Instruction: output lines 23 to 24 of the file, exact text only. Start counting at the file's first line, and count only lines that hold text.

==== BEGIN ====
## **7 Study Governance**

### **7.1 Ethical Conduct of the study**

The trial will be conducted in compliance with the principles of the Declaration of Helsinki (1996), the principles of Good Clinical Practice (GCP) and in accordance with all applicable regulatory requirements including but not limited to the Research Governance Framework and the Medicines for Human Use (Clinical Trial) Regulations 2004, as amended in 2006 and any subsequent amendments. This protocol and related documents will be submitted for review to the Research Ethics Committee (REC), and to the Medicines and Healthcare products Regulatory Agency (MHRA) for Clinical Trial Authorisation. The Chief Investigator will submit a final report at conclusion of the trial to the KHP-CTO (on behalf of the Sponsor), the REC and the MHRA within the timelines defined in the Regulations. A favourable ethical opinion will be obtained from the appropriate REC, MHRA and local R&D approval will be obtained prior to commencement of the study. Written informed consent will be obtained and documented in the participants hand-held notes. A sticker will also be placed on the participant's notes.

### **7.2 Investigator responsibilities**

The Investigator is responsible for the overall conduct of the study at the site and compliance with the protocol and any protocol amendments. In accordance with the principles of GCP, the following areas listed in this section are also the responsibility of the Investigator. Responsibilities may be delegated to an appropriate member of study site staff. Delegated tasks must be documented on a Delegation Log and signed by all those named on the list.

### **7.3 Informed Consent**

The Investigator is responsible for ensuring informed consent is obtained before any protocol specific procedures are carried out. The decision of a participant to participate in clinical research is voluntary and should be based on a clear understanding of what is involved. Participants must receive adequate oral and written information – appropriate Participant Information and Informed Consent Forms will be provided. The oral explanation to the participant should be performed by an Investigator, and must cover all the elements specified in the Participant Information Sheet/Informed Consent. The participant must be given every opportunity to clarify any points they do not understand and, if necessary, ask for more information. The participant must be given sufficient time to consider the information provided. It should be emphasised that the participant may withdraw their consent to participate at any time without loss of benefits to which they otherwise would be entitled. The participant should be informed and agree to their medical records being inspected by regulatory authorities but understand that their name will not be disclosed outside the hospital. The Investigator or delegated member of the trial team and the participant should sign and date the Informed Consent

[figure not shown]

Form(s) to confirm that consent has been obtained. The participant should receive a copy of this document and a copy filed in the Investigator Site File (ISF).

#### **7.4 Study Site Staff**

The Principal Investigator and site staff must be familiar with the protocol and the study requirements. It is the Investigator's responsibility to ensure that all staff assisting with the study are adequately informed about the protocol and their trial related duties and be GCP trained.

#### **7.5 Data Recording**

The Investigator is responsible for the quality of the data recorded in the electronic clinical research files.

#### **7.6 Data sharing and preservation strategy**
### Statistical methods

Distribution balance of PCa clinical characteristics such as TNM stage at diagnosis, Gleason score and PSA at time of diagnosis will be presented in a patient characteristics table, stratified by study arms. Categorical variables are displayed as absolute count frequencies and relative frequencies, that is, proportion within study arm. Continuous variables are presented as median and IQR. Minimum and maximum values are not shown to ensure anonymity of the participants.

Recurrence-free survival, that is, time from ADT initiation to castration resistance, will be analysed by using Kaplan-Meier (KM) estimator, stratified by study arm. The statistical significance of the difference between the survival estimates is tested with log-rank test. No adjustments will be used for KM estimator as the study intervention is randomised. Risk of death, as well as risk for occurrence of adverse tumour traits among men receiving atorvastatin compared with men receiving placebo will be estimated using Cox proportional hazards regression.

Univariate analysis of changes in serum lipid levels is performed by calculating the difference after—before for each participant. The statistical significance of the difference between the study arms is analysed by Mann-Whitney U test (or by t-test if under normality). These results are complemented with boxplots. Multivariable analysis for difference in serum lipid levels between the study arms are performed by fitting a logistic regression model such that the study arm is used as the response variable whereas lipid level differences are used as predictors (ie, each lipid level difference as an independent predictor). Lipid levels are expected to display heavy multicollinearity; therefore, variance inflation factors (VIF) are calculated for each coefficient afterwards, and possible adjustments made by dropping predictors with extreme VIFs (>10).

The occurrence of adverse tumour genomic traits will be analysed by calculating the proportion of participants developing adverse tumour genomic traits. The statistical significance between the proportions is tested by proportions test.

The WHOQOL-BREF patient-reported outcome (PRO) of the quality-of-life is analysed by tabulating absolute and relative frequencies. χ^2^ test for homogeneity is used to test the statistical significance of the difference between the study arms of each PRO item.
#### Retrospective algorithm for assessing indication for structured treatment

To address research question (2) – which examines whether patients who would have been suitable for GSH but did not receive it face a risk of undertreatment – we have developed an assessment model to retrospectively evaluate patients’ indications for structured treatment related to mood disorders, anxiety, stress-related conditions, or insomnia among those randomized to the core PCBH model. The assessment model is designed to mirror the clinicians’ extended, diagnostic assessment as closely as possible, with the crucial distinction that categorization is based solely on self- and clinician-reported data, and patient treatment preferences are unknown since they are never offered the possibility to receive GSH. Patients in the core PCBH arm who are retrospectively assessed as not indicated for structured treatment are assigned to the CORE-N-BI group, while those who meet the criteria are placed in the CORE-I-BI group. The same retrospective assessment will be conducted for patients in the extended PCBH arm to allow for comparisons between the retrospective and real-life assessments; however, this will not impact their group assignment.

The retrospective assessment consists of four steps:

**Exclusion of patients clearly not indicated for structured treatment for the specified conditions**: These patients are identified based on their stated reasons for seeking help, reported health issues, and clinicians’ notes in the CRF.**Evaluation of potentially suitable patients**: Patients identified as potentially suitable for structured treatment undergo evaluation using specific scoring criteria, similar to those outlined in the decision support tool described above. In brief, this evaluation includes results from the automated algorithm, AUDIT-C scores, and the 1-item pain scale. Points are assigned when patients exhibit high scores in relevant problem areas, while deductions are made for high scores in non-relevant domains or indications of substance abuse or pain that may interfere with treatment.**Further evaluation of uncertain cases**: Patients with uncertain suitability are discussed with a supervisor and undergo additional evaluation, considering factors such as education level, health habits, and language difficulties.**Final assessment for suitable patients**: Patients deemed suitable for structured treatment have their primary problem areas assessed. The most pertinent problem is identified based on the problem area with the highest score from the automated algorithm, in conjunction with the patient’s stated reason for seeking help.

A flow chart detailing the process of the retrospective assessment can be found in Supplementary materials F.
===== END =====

The retrospective assessment consists of four steps:

**Exclusion of patients clearly not indicated for structured treatment for the specified conditions**: These patients are identified based on their stated reasons for seeking help, reported health issues, and clinicians’ notes in the CRF.**Evaluation of potentially suitable patients**: Patients identified as potentially suitable for structured treatment undergo evaluation using specific scoring criteria, similar to those outlined in the decision support tool described above. In brief, this evaluation includes results from the automated algorithm, AUDIT-C scores, and the 1-item pain scale. Points are assigned when patients exhibit high scores in relevant problem areas, while deductions are made for high scores in non-relevant domains or indications of substance abuse or pain that may interfere with treatment.**Further evaluation of uncertain cases**: Patients with uncertain suitability are discussed with a supervisor and undergo additional evaluation, considering factors such as education level, health habits, and language difficulties.**Final assessment for suitable patients**: Patients deemed suitable for structured treatment have their primary problem areas assessed. The most pertinent problem is identified based on the problem area with the highest score from the automated algorithm, in conjunction with the patient’s stated reason for seeking help.